Empty Pasture in Afternoon



The Tsar of Love and Techno is a collection of short stories by Anthony Marra that hangs together by the thread of a single painting. Empty Pasture in Afternoon is a landscape purportedly created by the Russian-Chechen painter Pyotr Zakharov-Chechenets. The painting is burnt and bombed, restored and defaced, passing into the hands of a Russian oligarch’s wife and right back out. It is the linchpin that keeps these nine stories by Marra from spinning out of orbit or embedding themselves deep into your heart.

the leopard

The collection opens with “The Leopard”. Its narrator is Roman Osipovich Markin. He calls himself:

an artist first, a censor second.

Markin’s task is to erase the enemies of the Soviet Union. They are, of course, everywhere.

I found offending images in books, old newspapers, pamphlets, in paintings or as loose photographs, sitting in portrait or standing in crowds. Most could be ripped out, but some censored images needed to remain as a cautionary tale. For these, obliteration by India ink was the answer. A gentle tip of the jar, a few squeezes of the eyedropper, and the disgraced face drowned beneath a glinting black pool.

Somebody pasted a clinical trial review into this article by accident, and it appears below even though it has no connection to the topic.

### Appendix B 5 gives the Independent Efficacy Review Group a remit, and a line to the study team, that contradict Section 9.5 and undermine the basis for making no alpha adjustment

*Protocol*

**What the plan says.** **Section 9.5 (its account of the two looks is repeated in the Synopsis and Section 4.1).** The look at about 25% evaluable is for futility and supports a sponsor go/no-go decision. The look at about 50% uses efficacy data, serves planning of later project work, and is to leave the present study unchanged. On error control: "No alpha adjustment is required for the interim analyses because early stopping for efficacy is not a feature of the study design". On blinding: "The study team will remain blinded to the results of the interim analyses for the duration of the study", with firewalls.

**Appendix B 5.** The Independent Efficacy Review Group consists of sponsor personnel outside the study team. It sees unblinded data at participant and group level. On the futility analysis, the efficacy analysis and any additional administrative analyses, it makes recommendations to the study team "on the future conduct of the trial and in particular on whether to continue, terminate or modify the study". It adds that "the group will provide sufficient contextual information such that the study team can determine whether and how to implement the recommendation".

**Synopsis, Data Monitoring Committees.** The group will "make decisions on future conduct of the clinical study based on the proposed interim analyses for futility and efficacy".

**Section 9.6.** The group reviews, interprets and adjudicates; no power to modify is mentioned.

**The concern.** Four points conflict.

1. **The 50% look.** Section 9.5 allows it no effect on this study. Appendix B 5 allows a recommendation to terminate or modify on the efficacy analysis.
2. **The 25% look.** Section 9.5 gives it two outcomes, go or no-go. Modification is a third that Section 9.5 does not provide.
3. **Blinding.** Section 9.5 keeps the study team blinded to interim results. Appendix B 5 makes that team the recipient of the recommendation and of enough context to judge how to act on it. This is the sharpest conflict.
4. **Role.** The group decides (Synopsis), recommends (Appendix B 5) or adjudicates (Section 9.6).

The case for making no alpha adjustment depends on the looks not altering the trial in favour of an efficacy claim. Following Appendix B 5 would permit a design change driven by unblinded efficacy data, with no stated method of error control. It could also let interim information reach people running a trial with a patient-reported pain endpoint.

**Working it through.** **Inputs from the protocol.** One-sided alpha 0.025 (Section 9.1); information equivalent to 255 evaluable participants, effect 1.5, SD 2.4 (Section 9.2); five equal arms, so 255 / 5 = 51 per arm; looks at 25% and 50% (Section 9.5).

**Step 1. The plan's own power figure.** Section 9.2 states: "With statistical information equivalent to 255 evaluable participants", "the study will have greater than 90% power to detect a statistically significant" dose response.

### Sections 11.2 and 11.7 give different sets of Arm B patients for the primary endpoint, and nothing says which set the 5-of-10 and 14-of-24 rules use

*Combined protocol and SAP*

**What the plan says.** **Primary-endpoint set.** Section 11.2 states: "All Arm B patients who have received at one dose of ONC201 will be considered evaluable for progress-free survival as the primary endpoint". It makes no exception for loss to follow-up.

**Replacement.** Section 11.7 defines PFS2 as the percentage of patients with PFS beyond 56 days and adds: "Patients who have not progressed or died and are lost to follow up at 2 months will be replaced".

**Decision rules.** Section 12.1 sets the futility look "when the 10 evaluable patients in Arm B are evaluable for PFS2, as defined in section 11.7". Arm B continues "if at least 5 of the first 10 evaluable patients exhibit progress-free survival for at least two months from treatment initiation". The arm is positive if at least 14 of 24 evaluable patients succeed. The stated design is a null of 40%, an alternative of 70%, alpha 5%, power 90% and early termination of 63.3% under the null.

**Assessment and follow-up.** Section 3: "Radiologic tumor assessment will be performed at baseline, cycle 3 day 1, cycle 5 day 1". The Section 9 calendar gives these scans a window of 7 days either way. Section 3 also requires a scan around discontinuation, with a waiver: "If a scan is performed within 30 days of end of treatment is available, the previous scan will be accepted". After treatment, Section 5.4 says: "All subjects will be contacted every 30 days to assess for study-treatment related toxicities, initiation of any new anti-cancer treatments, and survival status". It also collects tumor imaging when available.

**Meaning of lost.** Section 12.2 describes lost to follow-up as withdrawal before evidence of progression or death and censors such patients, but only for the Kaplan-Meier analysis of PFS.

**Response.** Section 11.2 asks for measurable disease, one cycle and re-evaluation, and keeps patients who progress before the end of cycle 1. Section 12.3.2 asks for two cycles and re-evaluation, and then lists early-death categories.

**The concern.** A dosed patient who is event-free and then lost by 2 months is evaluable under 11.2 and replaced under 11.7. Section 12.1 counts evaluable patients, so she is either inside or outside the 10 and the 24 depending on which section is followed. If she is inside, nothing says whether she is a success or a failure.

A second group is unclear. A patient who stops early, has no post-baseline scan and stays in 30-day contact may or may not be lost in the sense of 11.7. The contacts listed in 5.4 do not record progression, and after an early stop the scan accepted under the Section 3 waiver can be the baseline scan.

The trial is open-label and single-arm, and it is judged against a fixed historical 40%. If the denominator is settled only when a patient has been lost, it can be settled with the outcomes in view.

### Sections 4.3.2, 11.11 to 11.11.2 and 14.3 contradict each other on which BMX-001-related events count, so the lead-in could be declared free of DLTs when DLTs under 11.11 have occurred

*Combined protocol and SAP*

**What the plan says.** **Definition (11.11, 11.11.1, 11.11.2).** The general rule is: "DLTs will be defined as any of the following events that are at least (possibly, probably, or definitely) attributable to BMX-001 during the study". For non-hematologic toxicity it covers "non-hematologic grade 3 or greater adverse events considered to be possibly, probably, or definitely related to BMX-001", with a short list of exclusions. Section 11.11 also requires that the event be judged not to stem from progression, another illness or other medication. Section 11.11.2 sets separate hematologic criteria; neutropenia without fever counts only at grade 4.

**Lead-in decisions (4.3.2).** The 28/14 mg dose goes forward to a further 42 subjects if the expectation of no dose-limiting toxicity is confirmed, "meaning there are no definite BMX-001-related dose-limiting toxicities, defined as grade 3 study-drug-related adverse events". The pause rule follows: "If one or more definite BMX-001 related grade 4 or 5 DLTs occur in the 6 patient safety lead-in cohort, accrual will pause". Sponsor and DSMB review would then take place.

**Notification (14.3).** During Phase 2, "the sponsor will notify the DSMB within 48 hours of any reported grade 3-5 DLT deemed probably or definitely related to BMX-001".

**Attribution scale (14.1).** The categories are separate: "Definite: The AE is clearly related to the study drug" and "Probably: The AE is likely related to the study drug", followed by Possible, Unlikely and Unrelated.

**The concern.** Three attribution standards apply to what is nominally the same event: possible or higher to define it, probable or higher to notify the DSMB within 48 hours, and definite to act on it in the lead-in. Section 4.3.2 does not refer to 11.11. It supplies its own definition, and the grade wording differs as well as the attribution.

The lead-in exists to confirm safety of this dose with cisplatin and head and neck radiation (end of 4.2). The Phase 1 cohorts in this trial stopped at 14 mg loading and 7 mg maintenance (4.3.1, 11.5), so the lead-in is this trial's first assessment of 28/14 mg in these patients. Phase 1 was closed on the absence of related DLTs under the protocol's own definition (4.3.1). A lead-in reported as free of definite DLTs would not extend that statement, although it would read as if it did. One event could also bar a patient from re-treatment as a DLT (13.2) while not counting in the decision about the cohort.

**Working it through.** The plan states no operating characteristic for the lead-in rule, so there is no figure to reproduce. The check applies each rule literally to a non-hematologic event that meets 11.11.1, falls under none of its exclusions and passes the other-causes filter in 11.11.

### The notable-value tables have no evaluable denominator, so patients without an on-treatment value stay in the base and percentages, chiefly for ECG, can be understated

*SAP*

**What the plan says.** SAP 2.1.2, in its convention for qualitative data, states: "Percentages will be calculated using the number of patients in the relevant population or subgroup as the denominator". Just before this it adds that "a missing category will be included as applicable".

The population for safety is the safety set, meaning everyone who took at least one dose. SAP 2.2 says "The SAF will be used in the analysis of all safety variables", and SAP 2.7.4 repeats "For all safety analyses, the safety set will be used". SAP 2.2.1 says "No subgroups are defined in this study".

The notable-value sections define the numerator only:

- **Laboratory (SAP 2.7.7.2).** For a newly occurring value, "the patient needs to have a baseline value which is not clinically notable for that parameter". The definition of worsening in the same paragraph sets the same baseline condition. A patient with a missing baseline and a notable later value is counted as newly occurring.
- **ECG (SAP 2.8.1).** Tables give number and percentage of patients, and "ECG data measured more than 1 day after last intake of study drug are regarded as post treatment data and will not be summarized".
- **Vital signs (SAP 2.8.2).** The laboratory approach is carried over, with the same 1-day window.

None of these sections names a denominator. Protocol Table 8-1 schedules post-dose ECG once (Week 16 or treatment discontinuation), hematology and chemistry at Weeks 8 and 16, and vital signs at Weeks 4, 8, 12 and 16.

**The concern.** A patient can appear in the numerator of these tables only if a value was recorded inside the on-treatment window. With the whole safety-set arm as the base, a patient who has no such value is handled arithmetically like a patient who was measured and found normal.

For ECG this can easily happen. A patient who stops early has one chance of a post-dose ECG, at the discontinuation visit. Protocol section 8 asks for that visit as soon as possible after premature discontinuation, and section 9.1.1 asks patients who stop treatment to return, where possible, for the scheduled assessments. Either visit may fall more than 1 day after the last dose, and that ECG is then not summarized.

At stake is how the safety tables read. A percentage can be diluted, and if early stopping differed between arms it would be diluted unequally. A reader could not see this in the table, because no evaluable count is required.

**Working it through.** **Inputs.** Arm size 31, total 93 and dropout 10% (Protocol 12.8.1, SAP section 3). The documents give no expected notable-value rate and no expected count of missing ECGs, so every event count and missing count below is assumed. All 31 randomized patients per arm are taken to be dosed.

But black stains cannot hide the fact that someone was once there. The disgrace remains. Enter the airbrush. Markin can now erase a man’s very existence. He airbrushes away his own brother out of a happy family outing to the zoo. Markin blends his brother’s feet, stockings and breeches into their father’s trousers.

I was not erasing Vaska but folding him in our father’s clothes, where he would stay safe and warm, his skin pressed to our father’s.

By art and artifice, Marra plunges us into Stalin’s Great Terror. His stories begin in Leningrad 1937 and end some 70 odd years later in the exact same place, only now it’s called St. Petersburg. Along the way, we visit Grozny, Kirovsk and the Caucasus Mountains during the Russian-Chechen wars.

The ink of the censor Markin leaches far and wide.


I first discovered Anthony Marra in the pages of the American literary journal, Zoetrope: All Story. “The Grozny Tourist Bureau” takes place during the Second Chechen War, shortly after the capital of Grozny has been razed to the ground by the Russians. Yet the Interior Minister believes that a little PR is all that’s needed to bring investors back to Chechnya.

“Nothing suggests stability and peace like a thriving tourism sector,” the minister said.

The newly minted head of the Grozny Tourist Bureau, Ruslan Dokurov, takes a group of Chinese oilmen on a tour.

The road winds over what was once a roof. A verdigris-encrusted arm rises from the debris, its forefinger raised skyward. The Lenin statue once stood in the square outside this school, arm raise, rallying schoolchildren to glorious revolution, but now, buried to his chin like a cowboy sentenced to death beneath the desert sun, Vladimir Ilich waves only for help.

Dokurov’s cynicism is matched only by his longing for life before war. When he was the humble deputy director of the Grozny Museum of Regional Art. When his wife and son lived in their dacha overlooking an empty pasture in afternoon.